This behavior collectively creates a “lumpy” flow of funding to crises, in which humanitarian country teams must plan operations anew each year without a clear idea of what resources they will receive, through which organization, and toward which priorities. This funding flow makes coherent, multi-year planning nearly impossible, even as most crises are now protracted in nature. While some large donors are contributors to multilateral pooled funds, others still prefer using individual agencies as pass-through mechanisms, effectively sustaining a fragmented system.
Changing individual donors’ practices might be feasible, but would require a significant expenditure of political will that is difficult for donor leaders to generate
Interestingly, our research found that most of these practices are done at the donors’ discretion, not due to implacable legislative or policy requirements. Instead, barriers to change are largely rooted in a collective political economy that makes change difficult. Changing individual donors’ practices might be feasible, but would require a significant expenditure of political will that is difficult for donor leaders to generate.
This stagnation, in turn, feeds a collective action problem, in which there is little incentive for any individual donor—especially small and mid-sized donors—to invest in significant institutional change if they assume other donors are not likely to do so as well. And numerous donors cited a legacy of trusted relationships—and a degree of co-dependence—between their institutions and their longstanding international organization partners. The barriers then are less about major legal or policy reforms, and more about shortfalls in political will that make it difficult to escape a collective action trap.
Building a new business model
Building the political will to escape the collective action trap starts by recognizing that there are, indeed, different and better ways of financing and governing the humanitarian sector. Numerous donors observed to CGD that the lack of obvious alternative approaches was an impediment to more fundamental change. With that in mind, CGD presented the roundtables with three emerging ideas to overhaul the incentive structures built into the sector’s financial model. These proposals would collectively shift power and resources toward local and frontline responders, increase the predictability and quality of funding, and enable greater cohesion and effectiveness:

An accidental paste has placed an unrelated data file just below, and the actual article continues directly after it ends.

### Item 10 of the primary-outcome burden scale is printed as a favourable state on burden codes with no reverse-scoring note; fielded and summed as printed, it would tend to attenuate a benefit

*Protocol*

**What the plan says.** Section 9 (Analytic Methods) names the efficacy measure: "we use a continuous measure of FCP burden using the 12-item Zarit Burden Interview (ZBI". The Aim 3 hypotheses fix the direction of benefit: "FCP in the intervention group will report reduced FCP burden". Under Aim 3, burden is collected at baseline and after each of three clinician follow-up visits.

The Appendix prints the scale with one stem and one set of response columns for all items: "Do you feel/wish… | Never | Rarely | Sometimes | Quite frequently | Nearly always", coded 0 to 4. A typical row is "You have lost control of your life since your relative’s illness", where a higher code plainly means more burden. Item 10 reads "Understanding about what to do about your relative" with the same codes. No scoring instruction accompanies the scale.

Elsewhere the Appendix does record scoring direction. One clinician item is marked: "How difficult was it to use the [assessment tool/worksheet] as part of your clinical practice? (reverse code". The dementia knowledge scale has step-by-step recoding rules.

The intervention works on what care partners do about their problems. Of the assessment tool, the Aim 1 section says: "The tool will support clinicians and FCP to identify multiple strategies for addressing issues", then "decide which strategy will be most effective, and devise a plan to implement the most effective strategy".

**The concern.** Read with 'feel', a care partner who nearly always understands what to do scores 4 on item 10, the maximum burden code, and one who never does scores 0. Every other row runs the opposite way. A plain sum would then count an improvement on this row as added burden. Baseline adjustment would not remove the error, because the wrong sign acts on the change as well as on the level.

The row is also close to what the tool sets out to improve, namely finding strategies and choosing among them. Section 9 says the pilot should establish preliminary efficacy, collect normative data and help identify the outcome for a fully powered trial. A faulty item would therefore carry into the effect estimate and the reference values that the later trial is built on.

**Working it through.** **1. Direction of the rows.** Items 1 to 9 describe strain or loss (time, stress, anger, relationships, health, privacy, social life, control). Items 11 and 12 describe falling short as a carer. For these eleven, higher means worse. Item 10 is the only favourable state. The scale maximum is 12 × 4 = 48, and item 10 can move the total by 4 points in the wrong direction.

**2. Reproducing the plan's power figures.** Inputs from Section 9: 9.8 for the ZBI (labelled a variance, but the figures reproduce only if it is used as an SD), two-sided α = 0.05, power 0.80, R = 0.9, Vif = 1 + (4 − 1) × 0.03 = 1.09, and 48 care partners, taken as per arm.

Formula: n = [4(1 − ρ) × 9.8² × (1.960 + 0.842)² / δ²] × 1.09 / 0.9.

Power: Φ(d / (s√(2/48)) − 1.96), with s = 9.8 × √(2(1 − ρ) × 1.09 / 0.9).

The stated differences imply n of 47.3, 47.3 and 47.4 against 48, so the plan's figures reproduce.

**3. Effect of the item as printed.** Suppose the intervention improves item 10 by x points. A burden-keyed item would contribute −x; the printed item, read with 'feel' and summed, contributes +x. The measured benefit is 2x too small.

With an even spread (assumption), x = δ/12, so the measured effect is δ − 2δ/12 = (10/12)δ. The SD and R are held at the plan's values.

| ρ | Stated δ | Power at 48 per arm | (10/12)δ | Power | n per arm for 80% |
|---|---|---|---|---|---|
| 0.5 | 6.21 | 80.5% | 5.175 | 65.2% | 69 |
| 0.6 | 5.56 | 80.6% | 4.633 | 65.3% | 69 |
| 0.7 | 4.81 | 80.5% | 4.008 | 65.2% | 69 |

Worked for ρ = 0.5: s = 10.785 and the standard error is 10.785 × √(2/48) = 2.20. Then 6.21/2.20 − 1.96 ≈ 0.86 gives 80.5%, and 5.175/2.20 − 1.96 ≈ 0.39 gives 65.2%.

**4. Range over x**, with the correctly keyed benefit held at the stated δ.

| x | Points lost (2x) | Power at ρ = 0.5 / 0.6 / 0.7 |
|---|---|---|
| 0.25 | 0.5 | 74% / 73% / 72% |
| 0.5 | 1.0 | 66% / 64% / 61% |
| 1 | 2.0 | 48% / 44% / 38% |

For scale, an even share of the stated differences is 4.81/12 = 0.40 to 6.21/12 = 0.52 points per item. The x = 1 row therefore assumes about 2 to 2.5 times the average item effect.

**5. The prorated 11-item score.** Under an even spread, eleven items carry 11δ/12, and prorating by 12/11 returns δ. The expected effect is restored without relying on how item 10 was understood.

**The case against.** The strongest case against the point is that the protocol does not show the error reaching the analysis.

1. A global humanitarian replenishment mechanism.
Modelled on the Global Fund, a data-driven, multi-annual replenishment fund would help streamline and prioritize funding flows according to crisis severity. Advance commitments by donors would increase predictability and allow for true multi-year financing at a crisis-wide level (rather than simply for individual organizations or projects). A bond instrument—such as that used for investing in vaccines—could transform some of these commitments into increased liquidity to invest in interventions proven to reduce humanitarian need, such as anticipation, preparedness and early action.
2. Re-balancing the pooled funds ecosystem.
At present, the vast bulk of donor funding is pooled by major UN agencies’ program budgets, rather than by actual pooled fund instruments. This means that by the time donor funding reaches a country, it is de facto earmarked by agency and sector and cannot be flexible and responsive to local priorities.
We proposed that this be flipped: that at country level, the core pass-through mechanism should be a strengthened pooled fund, rather than individual agencies’ programs. These reimagined country-level pooled funds would be resourced via block grants from the replenishment mechanism or bilateral donors, helping to reduce layers of transactional costs. And they would be significantly more accessible to local humanitarian actors, who could compete with big international players on a more even footing. At the front end, an independent advisory board would enhance the ability of such funds to allocate according to need rather than mandate and to fund multi-year, multi-sector, adaptive programs based on collective outcomes.